Anyway… every day we hear news reports about the water shortage, about ways to conserve and what restrictions are in place (there’s been no washing of cars or watering of plants in many months).
It didn’t really “come alive” though until I actually saw a dry lake bed. Here’s a cruddy cameraphone picture of Lake Ackworth. There’s a tiny creek in the middle, but looks like you could easily walk from one side of the lake to another.
But hey, Ackworth’s a pretty small lake. What’s Lake Lanier really looking like these days?
Take a look at Mary Alice Park, a 12-acre peninsula on the western shore of Lake Lanier about three miles northwest of Buford Dam and two miles east of Cumming. Notice the sandbar and how far it is from the shore — it’s normally separated from the land by almost 200 yards (182m) of water. I’m not sure when this satellite picture was taken, but it wasn’t this summer.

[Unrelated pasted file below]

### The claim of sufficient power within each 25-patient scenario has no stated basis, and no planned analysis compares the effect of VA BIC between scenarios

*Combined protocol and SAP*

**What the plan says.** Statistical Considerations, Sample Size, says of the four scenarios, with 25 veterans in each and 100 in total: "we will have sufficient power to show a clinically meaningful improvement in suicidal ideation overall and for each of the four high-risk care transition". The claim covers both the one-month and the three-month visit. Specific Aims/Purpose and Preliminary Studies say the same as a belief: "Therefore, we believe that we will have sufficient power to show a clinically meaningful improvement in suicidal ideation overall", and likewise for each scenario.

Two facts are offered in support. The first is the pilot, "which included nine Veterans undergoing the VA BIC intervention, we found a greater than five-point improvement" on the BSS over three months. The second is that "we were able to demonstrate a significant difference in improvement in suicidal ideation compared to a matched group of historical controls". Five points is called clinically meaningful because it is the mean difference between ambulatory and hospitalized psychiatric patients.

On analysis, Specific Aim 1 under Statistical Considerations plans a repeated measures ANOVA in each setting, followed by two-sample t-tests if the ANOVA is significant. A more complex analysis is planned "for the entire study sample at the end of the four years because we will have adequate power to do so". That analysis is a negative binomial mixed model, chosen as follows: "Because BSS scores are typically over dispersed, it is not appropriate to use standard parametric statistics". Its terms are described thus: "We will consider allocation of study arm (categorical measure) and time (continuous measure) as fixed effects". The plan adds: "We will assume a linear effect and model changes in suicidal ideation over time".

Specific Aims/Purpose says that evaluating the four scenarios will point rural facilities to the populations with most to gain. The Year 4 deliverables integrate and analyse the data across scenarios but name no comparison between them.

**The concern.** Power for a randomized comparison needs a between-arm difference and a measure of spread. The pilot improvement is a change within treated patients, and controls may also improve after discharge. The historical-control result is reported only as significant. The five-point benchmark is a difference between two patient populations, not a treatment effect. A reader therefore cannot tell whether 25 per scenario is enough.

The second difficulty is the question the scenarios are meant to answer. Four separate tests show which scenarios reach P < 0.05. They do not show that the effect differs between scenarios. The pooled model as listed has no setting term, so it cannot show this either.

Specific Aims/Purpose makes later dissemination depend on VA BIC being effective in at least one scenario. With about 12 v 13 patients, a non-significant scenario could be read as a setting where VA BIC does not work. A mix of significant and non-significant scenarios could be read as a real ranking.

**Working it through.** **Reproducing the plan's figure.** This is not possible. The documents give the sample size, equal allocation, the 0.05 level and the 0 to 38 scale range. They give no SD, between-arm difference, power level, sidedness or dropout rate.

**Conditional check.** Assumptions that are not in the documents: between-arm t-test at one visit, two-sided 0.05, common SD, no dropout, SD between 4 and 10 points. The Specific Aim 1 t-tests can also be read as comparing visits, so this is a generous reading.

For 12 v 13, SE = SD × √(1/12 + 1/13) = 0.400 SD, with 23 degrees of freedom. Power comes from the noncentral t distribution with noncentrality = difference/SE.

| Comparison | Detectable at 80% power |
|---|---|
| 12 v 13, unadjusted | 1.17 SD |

Here’s what it looks like today. This photo is taken from the shoreline, looking to the east toward that sandbar with the small tree.
Here’s a view from the sandbar — yes, I walked out there — looking back toward the boat ramps and docks
Speaking of the boat ramps, they don’t even reach the edge of the water these days.
I’ll leave you with one final picture from Mary Alice Park. I wasn’t the only person out enjoying the day; this guy and I kept passing each other as we wandered from park to park looking at the lake.
[later, Part 2]
As much as I enjoy High School football games, and moreso the Marching Band performances, the real fun is watching the kids getting goofy in the stands.
Sometimes it’s easy to forget there’s even a game being played on the field.
Good times. (Oh, and Milton did win last night against Alpharetta, 16-10)
Alpharetta’s Scarecrow Harvest was capped off this morning with a festive family celebration, including face painting, rides in a horse-drawn carriage, goods from local farmers & artisans, and live music provided by High Cotton.
There are a few more pictures over on the flickr site.
At noon, the mayor and city council members took over the stage and presented awards for the scarecrows, and I’m proud to say that the first graders’ entry from King’s Ridge won a Honorable Mention in the category of Best Personality. Great job!